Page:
IOW, I gave your own answer before yourself (not because I am a genius, but because this is trivial), and here you are scolding me for not providing any answer.



    ---
    BTW, have you really never relfected upon the lessons H. Arendt drew from Adolph Eichmann?

    Remember when I said you provide insults where arguments belong?
    ---
    Here I am, aghast again.

    You are making arguments over and over about what is The Law. I posted three consecutive links, all related to the same message, and you look to have completely missed it anyway. What do you think I was possibly pointing to?

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  18. So, Trump today said law should not apply at the border. As I said a few days ago, no one would dispute the complete nazification of the US government, at least in the executive branch.

    Time for Trumpters to admit their nazi ideals or get out.

    I think the Restaurant Revolt may be significant.

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  19. [Clovis:] Quite sincerely, Skipper, I am aghast at your text interpretation. No, that link does not "essentially advocates open borders", and no, the author did not express a view, in those lines, that "any laws restricting immigration are unjust".

    From the link:

    Instead I want to suggest that this distinction [between legislation and law] is helpful for understanding why those of us who are deeply appalled at the latest cruelty of U.S. immigration policy are correct to insist that this policy is so outrageously immoral that it should be disobeyed by all who are in positions to disobey it.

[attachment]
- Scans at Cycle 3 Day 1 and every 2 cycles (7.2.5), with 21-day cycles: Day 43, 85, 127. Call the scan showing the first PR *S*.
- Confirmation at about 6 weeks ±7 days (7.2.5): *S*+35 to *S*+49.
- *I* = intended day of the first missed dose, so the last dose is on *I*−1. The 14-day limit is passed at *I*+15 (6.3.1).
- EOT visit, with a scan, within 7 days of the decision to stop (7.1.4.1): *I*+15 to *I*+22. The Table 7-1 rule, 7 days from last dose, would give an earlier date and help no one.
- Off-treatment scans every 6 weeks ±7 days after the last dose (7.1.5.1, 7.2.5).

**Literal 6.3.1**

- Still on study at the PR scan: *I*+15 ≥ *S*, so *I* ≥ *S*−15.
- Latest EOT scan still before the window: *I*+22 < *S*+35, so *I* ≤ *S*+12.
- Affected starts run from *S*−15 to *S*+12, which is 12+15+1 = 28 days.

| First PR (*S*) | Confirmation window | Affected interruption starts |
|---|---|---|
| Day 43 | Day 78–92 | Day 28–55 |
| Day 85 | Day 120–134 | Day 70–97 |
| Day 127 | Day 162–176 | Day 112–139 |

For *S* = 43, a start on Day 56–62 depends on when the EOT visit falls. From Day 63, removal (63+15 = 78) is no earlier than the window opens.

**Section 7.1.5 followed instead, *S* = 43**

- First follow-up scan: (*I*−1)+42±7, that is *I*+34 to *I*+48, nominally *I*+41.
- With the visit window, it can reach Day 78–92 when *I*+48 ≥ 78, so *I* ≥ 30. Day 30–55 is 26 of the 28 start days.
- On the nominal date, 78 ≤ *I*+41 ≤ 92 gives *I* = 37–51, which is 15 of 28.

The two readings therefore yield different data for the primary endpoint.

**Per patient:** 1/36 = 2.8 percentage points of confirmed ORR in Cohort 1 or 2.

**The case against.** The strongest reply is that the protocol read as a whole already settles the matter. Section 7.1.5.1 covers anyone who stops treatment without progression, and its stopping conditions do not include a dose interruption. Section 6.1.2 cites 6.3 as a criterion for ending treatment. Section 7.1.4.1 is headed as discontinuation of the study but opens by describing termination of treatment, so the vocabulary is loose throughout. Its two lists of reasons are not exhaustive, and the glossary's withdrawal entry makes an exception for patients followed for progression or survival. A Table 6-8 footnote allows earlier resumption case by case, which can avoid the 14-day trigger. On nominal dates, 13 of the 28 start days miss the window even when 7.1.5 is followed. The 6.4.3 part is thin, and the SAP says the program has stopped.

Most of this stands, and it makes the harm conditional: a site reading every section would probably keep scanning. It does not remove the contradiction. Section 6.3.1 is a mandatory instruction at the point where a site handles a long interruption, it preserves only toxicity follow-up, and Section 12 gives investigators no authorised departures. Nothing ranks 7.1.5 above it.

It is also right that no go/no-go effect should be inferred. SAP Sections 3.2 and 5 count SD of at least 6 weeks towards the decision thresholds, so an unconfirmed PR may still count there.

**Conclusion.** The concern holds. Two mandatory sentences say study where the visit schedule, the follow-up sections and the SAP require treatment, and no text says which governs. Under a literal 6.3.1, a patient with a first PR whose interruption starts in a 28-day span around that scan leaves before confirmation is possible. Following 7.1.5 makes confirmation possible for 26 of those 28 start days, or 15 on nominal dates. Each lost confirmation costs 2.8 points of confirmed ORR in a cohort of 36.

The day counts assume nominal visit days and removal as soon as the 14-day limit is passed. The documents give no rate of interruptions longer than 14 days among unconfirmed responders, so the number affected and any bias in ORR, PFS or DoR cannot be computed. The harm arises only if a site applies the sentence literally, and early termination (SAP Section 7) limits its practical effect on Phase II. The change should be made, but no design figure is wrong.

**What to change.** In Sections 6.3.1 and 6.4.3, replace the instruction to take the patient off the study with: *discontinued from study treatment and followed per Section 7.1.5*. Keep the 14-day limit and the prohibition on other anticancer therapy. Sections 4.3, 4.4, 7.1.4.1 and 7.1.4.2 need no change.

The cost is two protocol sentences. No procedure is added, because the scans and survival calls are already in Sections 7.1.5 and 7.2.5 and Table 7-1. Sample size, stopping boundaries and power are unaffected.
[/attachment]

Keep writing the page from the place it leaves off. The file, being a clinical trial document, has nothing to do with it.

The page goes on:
The policy that I write of is the Trump administration’s “zero tolerance” policy toward immigrant border crossings, including the forced separation of children from parents.


    This is part of the reason why I said he is essentially arguing for open borders. Distilling these sentences, the author is appalled at the "zero tolerance" policy, full stop: it is so outrageously immoral that it should be disobeyed.

    Please explain to me how that isn't arguing for open borders. He goes on to say:

    The people currently victimized by the Trump administration are guilty of nothing other than what the ancestors of all Americans were guilty of: wanting to live in America. Acting to make that wish come true is itself not a crime; it is not, as lawyers say, malum in se. Acting on that wish is a crime only because the state declares it to be so; it is, as lawyers say, malum prohibitum.

    I'm not sure where he got his legal training, but there are plenty of things that are crimes regardless of mental state. Improperly securing classified information is just one example.

    Then:

    I submit that the law is violated by the Trump administration and those U.S. government officials who follow the Trump administration’s commands to separate children from their peaceful parents.

    So it is a violation of some law to put an end to a perverse incentive, because the law, and court settlements, requires separating children from their parents after an arrest.

    Which leaves him in the position of advocating open borders, because no allowable implementation of law impedes illegal immigrants with children from being arrested: they must be released.